Heavenly Hydration: Drinkable Rainwater on the Rise


As climate concerns continue to shake up the food industry, Richard’s Rainwater is bottling fresh rain with a focus on localized access and sustainability.

Recently, Richard’s opened the world’s largest potable rainwater collection site on the roof of Faubourg Brewing Co. in New Orleans. The site – Louisiana’s first-ever rain capture facility for drinking water – is expected to collect more than 2 million gallons of water each year, and the company’s not stopping there.

“Think of Richard’s as the solar power of the water industry,” company CEO Taylor O’Neil told The Food Institute. “Our goal is to set up a national, decentralized network of collection sites in as many communities as possible.

“We want to be the shortest path from cloud to consumer.”


Richard’s Rainwater Collection Facility

As the nation’s first company to receive FDA-approval for rainwater collection, Richard’s captures newly fallen rain and packages still and sparkling varieties into infinitely recyclable aluminum cans and glass bottles.

According to the company, rain is naturally 100x cleaner than water bottled in accordance with the strictest standards. By catching the rain before it hits the ground, the water is cleaned through a closed loop process with virtually zero waste and no added chemicals like chlorine, fluoride or ammonia.

The site opening comes as demand for more sustainable food and beverage options continues to ripple across the industry. In the CPG space, Heart Water is also utilizing collection sites to capture and bottle rain.

“We want to be the shortest path from cloud to consumer.” – Taylor O’Neil, CEO at Richard’s Rainwater

Location & Expansion

According to O’Neil, rainwater harvesting is the most efficient way to make water cleaner and more accessible.

“Collecting rainwater in New Orleans made sense as it’s one of the top three rainiest cities in the U.S.,” he said, adding that company is in discussions with other potential collection site partners — largely in the Southeast and the Pacific Northwest, but also in the Northeast.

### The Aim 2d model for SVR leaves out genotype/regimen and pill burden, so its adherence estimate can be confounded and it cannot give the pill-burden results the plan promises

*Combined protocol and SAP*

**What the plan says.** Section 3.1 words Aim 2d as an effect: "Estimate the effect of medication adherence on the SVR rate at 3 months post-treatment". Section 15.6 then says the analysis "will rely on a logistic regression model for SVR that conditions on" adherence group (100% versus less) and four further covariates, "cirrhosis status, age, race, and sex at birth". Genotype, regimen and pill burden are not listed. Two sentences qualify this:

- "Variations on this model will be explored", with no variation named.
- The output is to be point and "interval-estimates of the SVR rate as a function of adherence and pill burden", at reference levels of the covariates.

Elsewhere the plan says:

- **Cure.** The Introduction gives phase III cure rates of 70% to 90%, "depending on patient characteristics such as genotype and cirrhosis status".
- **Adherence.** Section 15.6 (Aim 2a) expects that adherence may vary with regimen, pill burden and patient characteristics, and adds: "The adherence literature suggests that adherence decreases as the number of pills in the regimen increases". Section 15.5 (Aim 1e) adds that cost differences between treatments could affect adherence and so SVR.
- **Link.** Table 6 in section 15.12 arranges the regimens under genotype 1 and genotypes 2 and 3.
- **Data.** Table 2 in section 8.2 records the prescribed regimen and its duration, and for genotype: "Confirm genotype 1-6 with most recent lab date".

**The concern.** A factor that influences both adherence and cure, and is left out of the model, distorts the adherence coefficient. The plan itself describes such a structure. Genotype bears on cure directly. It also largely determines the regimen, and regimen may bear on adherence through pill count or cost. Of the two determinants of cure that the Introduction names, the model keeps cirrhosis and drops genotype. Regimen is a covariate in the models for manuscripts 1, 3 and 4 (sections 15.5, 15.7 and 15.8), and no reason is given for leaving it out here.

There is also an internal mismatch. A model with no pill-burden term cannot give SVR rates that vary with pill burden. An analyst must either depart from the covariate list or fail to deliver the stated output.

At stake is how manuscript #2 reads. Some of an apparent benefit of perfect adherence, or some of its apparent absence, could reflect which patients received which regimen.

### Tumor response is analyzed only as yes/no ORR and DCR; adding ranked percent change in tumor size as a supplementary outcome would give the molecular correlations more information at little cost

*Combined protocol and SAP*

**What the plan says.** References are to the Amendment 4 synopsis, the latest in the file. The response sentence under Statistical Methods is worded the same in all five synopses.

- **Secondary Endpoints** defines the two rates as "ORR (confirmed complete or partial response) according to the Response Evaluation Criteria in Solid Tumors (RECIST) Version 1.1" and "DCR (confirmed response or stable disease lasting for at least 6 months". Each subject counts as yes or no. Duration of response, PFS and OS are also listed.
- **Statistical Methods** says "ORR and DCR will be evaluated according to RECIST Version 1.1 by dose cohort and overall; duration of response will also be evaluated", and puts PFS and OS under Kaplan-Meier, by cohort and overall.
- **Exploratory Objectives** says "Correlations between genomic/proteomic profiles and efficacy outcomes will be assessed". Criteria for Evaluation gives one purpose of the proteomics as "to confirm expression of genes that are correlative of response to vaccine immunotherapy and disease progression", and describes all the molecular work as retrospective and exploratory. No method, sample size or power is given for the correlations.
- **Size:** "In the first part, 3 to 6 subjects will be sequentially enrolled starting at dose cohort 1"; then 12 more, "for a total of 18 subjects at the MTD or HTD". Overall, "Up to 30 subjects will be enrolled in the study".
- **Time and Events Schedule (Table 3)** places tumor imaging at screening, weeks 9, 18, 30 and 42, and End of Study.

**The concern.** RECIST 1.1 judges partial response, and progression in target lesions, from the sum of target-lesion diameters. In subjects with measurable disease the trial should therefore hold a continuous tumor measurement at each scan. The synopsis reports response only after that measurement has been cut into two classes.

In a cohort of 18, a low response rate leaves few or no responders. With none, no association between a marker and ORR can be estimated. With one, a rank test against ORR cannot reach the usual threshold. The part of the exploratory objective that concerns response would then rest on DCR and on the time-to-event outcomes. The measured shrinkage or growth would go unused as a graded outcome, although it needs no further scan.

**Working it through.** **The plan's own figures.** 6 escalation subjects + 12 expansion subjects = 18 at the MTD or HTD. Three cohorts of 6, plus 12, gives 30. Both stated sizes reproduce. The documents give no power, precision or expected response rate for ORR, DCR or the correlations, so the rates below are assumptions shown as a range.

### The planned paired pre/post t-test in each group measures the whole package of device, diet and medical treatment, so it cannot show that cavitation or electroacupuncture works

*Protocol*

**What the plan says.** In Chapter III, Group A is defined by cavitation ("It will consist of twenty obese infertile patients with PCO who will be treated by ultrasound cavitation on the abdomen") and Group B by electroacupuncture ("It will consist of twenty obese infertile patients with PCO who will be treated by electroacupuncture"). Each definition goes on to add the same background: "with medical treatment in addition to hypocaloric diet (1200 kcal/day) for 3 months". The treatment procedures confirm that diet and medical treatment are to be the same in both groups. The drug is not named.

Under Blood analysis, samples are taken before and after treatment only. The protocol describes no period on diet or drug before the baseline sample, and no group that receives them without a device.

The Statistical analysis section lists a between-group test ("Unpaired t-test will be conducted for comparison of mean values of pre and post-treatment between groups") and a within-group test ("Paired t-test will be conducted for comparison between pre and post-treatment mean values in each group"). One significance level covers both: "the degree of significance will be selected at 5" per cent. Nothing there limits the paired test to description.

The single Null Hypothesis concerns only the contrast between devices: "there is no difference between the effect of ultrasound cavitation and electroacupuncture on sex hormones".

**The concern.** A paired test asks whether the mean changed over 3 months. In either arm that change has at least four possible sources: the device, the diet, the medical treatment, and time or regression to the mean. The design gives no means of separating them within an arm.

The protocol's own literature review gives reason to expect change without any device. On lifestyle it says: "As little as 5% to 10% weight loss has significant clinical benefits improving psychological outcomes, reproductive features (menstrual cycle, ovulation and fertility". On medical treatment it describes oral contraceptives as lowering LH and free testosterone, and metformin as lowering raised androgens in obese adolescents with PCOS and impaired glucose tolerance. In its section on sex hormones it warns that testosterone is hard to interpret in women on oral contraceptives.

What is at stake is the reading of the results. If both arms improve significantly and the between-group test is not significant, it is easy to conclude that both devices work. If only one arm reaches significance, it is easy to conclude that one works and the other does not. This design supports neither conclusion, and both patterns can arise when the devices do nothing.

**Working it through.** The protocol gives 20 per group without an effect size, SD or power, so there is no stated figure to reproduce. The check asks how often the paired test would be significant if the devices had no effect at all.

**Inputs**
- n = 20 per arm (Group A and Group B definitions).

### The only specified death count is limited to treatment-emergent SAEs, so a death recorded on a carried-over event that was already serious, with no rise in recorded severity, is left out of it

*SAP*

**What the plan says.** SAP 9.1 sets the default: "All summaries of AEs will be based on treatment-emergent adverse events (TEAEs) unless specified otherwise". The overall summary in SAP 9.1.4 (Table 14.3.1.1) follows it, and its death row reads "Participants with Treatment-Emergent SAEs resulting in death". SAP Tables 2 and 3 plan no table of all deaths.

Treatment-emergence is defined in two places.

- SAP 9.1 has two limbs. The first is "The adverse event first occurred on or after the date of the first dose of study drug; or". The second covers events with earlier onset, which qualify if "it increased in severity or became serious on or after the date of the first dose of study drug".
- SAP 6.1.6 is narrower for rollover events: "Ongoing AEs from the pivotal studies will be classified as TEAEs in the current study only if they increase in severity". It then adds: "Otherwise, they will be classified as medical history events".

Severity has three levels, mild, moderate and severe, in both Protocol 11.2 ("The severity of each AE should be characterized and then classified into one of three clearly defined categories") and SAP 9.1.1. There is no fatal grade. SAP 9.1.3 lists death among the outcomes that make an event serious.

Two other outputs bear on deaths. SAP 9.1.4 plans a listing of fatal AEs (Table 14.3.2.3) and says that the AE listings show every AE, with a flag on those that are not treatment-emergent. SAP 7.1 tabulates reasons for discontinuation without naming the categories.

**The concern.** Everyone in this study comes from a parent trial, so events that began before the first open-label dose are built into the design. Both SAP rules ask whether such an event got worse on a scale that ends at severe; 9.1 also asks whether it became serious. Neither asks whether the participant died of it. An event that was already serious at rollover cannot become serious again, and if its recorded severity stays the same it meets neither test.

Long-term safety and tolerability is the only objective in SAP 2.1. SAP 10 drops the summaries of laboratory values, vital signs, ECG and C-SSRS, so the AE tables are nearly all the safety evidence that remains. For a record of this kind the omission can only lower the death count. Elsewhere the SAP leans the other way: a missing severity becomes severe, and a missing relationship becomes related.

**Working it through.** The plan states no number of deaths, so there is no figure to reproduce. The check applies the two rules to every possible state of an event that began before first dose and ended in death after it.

“We are focused on geographies that get lots of rain and partners that have an interest in sustainability,” said O’Neil. “The national network will help to shrink shipping distances and limit the carbon footprint of our operation.” 


Faubourg Brewing Co.

In addition to reducing waste in New Orleans, Dan Griffin, VP of Operations at Faubourg Brewing Co.’s parent company Made By The Water, noted that the facility will play a role in creating jobs in the community.

“This partnership with Richard’s further solidifies our commitment to waste water reduction and responsible use of natural resources,” said Griffin in a company press release. “In this case, being good stewards of our environment is also good for our business.”

Additional Use Cases

Beyond the consumption aspect, Rainwater harvesting could be utilized in a variety of applications across the food industry and beyond.

“There are good examples like the new Tesla plant in Austin harvesting rainwater for their facility or the ‘Climate Pledge Arena’ in Washington using rainwater for the ice,” said O’Neil.

While he believes drinkable applications offer the highest value, O’Neil added that rainwater harvesting can help different facilities across the food system to manage water more efficiently.

In California, for instance, local organizations are attempting to harvest rainwater during powerful winter storms to offset historic droughts across the region, reported The Guardian. Harvesting also saves energy – 20% of all the power generated in California goes into moving, treating, and using water.

“Rainwater harvesting is one of the few opportunities to offset water use and increase the amount of water falling from the sky that can be used,” said O’Neil. “We believe our installations will be scored as ‘water credits’ much like carbon credits for offsetting carbon uses.”